December 12, 2008

Twitter, Whuffie, and Amazing Connections

December 12, 2008 - Categories: story, web2.0

Thanks to Don Marti’s post about a possible business model for Twitter, I came across Tara Hunt’s post about Twitter, whuffie (reputation), and the amazing power of connection. In her blog post, she tells the story of how disappointed she was when she was waiting for UPS delivery (which didn’t come during the delivery window specified), how another friend of hers helped connect with someone in UPS, and how the ending wasn’t just happy, it was spectacular. What I like about her post is that she describes the background story and the timeline, showing how one thing leads to another.

Check it out. See, Twitter can be awesome. =)

Drupal: Changing module behavior without changing the source code

December 12, 2008 - Categories: drupal

For the project I’m currently working on, I’m not allowed to make any changes to third-party source code. Yes, I’ve pointed them to the GPL and Drupal FAQs about being legally allowed to make modifications to a system that will be hosted but not publicly discributed, without being required to contribute those changes back to the community. As much as I would like to release all the modifications back to the community, I also care about proper interpretation of the GPL. I suspect our project restrictions are a combination of wanting to be able to upgrade modules easily and erring on the safe side when it comes to the legal requirements of open source.

Anyway. If you’re trying to avoid making changes to third-party source code when you’re customizing your Drupal system, here are several ways you can alter the module’s behavior:

  • Hooks: Drupal has an extensive hook system allowing you to alter forms (hook_form_alter), node behavior (hook_nodeapi), user behavior (hook_user), and do other cool things. Read about the hooks in your version of Drupal, and see if any of those hooks can help you wrap code around what you want to modify.
  • Theme functions: Well-written Drupal modules use theme functions to make the HTML output easily customizable. Check the function you want Create a custom theme and override the functions in your template.php. For example, if you’re using the PHPTemplate engine, you can override a theme_foo_bar(…) method by defining a phptemplate_foo_bar(…) function in your template.php.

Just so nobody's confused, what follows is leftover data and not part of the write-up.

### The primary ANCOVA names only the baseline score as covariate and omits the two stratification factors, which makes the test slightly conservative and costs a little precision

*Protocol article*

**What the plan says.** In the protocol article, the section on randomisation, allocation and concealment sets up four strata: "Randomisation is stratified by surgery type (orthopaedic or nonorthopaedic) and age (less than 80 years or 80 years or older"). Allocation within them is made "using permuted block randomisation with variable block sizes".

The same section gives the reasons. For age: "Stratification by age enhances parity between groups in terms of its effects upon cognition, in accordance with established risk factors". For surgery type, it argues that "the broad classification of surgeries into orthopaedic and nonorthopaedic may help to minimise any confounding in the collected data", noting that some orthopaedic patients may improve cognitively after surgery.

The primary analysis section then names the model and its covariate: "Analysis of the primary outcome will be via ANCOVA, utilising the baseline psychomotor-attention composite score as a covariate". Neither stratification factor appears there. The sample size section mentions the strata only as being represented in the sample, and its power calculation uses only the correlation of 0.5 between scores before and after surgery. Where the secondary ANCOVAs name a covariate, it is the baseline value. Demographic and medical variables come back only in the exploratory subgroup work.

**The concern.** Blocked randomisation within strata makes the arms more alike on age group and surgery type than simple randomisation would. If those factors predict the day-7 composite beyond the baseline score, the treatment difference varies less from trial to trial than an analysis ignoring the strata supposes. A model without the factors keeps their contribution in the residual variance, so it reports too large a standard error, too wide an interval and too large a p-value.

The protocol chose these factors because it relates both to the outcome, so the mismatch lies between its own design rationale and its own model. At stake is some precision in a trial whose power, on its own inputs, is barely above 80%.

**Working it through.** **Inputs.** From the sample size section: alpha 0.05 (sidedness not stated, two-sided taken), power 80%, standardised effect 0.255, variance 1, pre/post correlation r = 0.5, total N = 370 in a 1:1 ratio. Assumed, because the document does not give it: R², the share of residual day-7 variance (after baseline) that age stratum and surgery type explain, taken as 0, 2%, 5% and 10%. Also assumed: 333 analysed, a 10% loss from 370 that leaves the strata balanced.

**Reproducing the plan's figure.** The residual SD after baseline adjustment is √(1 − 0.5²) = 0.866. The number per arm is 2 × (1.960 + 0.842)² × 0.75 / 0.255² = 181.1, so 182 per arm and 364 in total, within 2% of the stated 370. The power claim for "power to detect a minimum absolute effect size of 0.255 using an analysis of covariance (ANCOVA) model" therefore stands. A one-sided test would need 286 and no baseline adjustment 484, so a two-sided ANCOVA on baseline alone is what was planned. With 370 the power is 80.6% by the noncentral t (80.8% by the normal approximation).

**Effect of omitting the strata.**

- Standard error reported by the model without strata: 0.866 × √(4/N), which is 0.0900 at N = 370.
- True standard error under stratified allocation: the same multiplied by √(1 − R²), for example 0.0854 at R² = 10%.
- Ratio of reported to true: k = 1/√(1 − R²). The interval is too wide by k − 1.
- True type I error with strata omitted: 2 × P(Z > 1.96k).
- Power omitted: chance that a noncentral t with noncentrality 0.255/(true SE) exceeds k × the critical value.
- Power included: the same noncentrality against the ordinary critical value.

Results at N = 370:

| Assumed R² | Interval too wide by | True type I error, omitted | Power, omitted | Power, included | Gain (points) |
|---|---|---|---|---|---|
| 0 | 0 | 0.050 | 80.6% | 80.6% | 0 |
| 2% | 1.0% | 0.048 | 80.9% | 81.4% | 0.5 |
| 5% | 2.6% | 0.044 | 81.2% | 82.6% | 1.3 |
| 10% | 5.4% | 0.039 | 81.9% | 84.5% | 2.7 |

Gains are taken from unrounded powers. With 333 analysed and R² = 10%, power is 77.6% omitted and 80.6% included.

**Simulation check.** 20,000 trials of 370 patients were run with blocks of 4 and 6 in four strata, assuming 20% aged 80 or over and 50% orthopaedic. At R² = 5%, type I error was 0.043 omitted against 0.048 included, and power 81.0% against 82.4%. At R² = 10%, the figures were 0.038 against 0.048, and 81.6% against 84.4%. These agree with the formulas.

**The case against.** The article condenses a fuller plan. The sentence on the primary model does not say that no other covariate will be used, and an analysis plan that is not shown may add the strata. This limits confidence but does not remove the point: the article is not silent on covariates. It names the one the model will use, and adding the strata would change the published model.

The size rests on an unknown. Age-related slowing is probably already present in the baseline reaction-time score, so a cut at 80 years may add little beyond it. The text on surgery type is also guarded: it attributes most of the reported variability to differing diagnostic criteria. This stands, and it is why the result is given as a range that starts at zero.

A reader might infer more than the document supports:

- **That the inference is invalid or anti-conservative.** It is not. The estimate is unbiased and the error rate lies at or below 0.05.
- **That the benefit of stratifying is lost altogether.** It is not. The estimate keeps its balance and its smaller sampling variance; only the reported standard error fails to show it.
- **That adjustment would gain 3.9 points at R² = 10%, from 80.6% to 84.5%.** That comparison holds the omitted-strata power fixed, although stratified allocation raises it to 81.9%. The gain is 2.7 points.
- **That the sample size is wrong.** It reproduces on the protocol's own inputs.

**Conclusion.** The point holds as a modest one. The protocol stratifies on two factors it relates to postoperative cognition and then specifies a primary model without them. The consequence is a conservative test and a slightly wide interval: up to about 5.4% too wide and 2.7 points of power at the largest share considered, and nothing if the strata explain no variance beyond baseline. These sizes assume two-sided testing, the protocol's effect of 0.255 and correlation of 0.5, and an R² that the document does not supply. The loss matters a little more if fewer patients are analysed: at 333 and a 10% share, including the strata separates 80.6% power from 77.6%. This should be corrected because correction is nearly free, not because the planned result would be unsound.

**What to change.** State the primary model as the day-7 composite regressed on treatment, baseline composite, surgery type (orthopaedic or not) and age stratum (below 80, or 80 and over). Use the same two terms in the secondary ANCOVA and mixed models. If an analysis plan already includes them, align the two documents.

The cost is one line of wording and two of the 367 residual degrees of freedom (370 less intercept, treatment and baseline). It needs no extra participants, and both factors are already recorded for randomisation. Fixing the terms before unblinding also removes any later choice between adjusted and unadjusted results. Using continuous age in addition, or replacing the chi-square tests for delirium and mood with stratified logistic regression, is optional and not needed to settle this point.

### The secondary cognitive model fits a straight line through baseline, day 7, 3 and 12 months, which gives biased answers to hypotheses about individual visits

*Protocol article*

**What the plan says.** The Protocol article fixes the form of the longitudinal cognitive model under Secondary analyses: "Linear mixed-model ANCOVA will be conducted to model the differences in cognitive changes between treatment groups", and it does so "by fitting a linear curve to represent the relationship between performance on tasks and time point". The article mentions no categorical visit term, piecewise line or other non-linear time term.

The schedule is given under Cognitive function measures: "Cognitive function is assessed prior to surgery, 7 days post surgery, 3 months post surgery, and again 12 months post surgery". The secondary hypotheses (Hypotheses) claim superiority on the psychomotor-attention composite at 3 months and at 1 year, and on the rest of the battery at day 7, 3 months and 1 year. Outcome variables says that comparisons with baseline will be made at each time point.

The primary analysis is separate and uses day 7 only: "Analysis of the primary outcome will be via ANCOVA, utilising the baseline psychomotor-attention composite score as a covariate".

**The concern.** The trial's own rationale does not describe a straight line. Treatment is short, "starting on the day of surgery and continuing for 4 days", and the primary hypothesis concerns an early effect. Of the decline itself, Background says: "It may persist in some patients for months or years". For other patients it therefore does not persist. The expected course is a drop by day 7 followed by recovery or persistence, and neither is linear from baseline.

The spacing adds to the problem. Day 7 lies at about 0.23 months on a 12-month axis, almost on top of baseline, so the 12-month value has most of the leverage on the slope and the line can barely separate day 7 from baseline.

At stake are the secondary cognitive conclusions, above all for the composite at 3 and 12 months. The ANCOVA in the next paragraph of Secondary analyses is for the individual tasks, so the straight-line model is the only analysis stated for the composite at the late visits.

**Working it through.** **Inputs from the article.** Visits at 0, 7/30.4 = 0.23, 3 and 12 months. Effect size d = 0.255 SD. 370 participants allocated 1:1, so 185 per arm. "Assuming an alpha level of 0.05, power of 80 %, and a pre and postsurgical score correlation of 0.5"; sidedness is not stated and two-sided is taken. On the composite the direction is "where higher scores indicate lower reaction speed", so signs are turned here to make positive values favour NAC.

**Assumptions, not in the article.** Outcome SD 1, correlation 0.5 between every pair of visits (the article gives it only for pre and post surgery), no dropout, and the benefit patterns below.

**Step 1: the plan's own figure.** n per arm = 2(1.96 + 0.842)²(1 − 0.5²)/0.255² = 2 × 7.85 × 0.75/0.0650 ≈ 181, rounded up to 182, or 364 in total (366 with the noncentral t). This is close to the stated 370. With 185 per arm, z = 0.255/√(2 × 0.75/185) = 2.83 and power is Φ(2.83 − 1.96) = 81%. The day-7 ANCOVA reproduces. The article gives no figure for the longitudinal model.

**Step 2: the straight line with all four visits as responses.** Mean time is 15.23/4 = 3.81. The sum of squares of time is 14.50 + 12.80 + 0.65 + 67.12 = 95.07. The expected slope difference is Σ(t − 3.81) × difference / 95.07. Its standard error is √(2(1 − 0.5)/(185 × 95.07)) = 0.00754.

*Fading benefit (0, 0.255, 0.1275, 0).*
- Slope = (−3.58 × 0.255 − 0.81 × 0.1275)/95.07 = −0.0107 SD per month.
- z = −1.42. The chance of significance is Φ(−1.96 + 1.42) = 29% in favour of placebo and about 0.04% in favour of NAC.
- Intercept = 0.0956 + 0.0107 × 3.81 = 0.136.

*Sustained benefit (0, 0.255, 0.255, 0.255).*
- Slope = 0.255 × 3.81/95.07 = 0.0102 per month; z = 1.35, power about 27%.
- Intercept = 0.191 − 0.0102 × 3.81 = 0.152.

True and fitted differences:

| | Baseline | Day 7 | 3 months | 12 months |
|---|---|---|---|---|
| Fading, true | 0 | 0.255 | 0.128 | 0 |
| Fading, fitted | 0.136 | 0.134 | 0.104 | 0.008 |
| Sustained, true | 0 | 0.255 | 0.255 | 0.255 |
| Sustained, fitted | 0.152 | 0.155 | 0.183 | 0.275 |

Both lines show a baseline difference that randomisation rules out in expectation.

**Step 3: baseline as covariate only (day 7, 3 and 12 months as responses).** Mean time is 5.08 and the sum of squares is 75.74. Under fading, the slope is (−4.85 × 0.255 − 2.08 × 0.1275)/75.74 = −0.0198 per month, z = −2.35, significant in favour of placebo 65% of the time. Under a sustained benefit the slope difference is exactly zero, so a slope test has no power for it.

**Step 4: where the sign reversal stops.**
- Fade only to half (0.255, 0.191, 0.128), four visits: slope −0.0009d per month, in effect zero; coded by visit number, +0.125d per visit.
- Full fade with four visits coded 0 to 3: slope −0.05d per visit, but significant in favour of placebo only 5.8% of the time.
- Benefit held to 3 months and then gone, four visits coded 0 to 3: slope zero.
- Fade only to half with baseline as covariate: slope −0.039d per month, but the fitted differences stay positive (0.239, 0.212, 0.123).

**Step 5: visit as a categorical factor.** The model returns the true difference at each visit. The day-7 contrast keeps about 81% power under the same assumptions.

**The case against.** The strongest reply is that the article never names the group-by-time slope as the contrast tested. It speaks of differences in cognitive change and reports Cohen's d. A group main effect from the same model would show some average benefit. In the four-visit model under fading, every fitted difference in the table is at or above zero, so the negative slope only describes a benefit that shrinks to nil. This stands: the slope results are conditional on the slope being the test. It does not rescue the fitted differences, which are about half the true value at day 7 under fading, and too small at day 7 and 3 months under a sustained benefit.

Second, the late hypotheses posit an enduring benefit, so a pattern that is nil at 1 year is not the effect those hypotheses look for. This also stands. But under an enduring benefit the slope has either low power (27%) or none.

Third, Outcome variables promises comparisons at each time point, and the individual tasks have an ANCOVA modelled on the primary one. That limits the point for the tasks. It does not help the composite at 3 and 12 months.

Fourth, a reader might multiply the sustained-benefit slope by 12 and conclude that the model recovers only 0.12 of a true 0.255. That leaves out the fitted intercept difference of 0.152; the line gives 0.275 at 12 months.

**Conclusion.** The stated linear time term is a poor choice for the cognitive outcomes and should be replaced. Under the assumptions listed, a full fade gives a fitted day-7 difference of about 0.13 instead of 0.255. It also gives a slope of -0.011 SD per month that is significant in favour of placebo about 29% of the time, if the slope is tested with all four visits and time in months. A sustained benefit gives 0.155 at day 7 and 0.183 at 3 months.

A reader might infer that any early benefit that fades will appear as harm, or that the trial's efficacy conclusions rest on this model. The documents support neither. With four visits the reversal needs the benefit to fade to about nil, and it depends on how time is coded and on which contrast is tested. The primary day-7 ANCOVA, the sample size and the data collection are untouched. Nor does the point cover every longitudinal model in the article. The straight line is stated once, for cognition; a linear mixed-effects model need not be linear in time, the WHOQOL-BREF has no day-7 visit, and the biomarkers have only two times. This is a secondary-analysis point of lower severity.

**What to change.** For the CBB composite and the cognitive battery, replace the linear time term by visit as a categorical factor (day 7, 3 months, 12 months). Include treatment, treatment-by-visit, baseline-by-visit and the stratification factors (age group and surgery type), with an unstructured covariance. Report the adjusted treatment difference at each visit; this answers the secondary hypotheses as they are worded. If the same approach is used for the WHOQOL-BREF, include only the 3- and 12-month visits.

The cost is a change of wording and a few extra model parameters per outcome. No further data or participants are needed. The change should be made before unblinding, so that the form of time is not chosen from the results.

• String overrides: If you want to change a displayed string and it’s wrapped in t(‘…’) calls (as it should be), use String Overrides to set up an English-to-English translation for that string. If you use the internationalization and localization features of Drupal, you don’t need String Overrides – just set up custom English translation for your site.
  • Menu overrides: Use this if the module outputs HTML directly, or if you want to change more of the functionality. In your custom module, you can define a menu item with the same path as a menu item defined by a different module. Copy the menu item definition from the other module, then change the callback function and the arguments to point to customized copies of the functions. If you do this, check the {system} table to make sure that your module has a greater weight than the module it’s overriding. You may have to duplicate a number of functions in order to get to the menu item you need to change.
  • String replacement: If you’re desperate, you can use string replacement on the page before it’s sent to the browser. Use this only in emergencies, as it’s ugly and it wastes all the processing time spent coming up with the string you’re going to replace.
  • Module replacement: If you’re absolutely desperate, make a copy of the module and change all the names so that you remember this is a customized module instead of something that you can cleanly update.

Your Drupal modifications are also under the GPL, so pay attention to the licensing terms. =)

Drupal and return on sharing

December 12, 2008 - Categories: drupal, web2.0

Another IBMer sent me an instant message out of the blue and introduced himself as a fellow Drupal developer. I noticed from the chat window that he was based in Atlanta, where a number of my other Drupal team members are from. He thanked me for sharing so much on the wiki, the peer-to-peer learning knowledge path, and my blog, and he said that he subscribed to my blog. He was interested in setting up a chat with me so that he could get advice on improving his team’s development process, and perhaps also getting a Drupal community started at our company. He also told me that he had voted for my abstract submission for DrupalCon09 (Totally Rocking Your Development Environment), and that he hoped to go to DrupalCon. I’m looking forward to chatting with him next week, and setting up more regular knowledge-sharing sessions around Drupal – we all have plenty of tips to share.

Random connections like that show the power of investing a few minutes to share what you know. It usually takes me fifteen minutes to write up a quick Drupal-related post about something I’ve tried or something I’ve learned, and the time helps me reflect on what I’ve done and make sure I understood what I was doing. As I keep investing these fifteen-minute chunks here and there, I accumulate an archive of useful resources. When people stumble across this archive – by searching, by coming across my digital footprints, by checking out a link – the archive gives them a lot of value without any additional effort from me. This is similar to the way investments earn residual income. You put in the work once, and you keep reaping the benefits.

Share what you know. You’ll learn a lot in the process, and you’ll meet a lot of people.